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A dad changing his newborn baby

should I let my baby cry? Stories from other parents

3 minutes


A baby’s sleep (or lack therefore) is one of the most difficult parts of parenthood. Waking up repeatedly for weeks or months on end takes its toll on both you and your child. And at some point, most us find ourselves asking that Big Question…should I let them ‘cry it out’?

‘Crying it out’ or ‘controlled crying’

Letting a baby cry, rather than going in and comforting them, is known as ‘crying it out’. Controlled crying is similar, but involves building up the time you let them cry for. For instance, two minutes, then four, then six.

You may well have heard conflicting theories about these methods. Some believe they are an effective way of teaching your baby to sleep, others believe they cause the baby stress. There is no definitive answer to what method you should use, the only necessity is that you do plenty of research before trying anything, and only try things you are comfortable with. If you are unsure of how much sleep a baby needs, read our article on the topic, here.

Knowing when it’s right for you

‘Bradley had never been a great sleeper but when he was around 22 months old, we were pulling our hair out,’ says Steve. ‘He just wanted holding, and every time you put him in the cot he woke up and had a screaming fit and this would last for hours each night. Finally we tried letting him cry it out, and it wasn’t as hard as we thought. We explained what we were doing, “Daddy is going to his bed now,” and after a few days he seemed to get it.’

Some parents do have success with controlled crying, but it’s important to remember that there are other reasons why your baby may not be sleeping well, which must be explored first. For instance, they may be too hot or cold or be in pain or discomfort from colic, teething or something else entirely. For more information on ways to sooth a crying baby, please visit this healthcare website. And if you feel your baby may be crying through illness, seek advice from a healthcare professional.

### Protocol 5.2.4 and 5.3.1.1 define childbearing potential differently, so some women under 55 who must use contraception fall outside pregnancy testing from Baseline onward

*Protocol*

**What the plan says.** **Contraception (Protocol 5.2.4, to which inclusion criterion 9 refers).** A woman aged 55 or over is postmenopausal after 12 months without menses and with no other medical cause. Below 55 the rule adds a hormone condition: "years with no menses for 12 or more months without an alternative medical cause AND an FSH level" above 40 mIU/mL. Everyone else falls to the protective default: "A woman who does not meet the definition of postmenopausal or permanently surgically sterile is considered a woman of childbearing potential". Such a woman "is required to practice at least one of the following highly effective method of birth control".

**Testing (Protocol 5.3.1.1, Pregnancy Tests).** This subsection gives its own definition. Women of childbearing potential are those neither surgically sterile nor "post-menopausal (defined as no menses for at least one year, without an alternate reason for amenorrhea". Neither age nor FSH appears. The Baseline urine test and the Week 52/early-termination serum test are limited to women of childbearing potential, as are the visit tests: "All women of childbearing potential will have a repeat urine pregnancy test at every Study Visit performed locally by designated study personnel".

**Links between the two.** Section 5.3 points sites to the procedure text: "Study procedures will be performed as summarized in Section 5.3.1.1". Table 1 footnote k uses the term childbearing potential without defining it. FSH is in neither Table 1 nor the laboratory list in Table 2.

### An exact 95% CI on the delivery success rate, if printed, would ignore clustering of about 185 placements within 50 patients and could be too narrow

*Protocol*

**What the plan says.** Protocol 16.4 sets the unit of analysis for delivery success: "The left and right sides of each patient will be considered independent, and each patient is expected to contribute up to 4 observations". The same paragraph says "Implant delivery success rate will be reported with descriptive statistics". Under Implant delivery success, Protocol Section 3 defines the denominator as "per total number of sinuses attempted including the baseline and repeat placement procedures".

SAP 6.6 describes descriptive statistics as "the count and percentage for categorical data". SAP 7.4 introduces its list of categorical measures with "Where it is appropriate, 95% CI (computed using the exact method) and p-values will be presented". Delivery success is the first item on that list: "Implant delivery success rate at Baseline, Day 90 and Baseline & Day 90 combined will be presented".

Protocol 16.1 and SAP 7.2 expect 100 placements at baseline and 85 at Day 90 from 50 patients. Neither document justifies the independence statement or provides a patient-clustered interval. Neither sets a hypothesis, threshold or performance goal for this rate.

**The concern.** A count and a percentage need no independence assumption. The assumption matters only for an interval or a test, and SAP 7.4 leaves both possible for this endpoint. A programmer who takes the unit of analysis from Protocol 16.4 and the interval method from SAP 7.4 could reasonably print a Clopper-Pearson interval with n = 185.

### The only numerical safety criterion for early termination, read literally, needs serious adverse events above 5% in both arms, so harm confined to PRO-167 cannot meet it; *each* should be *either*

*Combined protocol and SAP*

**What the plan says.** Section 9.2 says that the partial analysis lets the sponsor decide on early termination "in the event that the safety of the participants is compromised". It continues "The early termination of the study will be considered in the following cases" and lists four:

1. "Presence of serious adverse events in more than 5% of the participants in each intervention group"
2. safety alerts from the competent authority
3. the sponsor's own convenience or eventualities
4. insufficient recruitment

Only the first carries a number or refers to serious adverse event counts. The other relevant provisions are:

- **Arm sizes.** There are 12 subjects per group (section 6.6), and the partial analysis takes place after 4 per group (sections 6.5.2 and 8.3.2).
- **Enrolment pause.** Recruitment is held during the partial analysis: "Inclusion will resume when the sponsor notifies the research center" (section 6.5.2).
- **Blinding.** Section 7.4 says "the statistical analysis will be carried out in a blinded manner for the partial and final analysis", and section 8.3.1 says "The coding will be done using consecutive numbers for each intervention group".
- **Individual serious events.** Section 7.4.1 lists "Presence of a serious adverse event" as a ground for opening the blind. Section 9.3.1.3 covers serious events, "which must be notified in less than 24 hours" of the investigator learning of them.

Various sleep-training methods

‘I was on the cusp of trying controlled crying as we were really struggling with Felicity’s sleep when she was around 14 months old,’ says mum, Phoebe. ‘But I was talking to a colleague who had used a sleep consultant for her child, and she explained her method, which was essentially staying in the room next to the child, laying them back down if they were standing up, rubbing their tummy and just repeating the same few comforting words like “ssshh it’s sleepy time”. We tried that and she gradually improved and was sleeping through after about two weeks. So it wasn’t a quick fix but I didn’t feel guilty once, which was nice.’

A baby that doesn’t sleep can be incredibly hard for parents, so don’t feel ashamed if you are struggling to cope. Healthcare professionals are there to give advice and support with issues such as these.

And please remember a baby must never be shaken, as it can cause brain damage.

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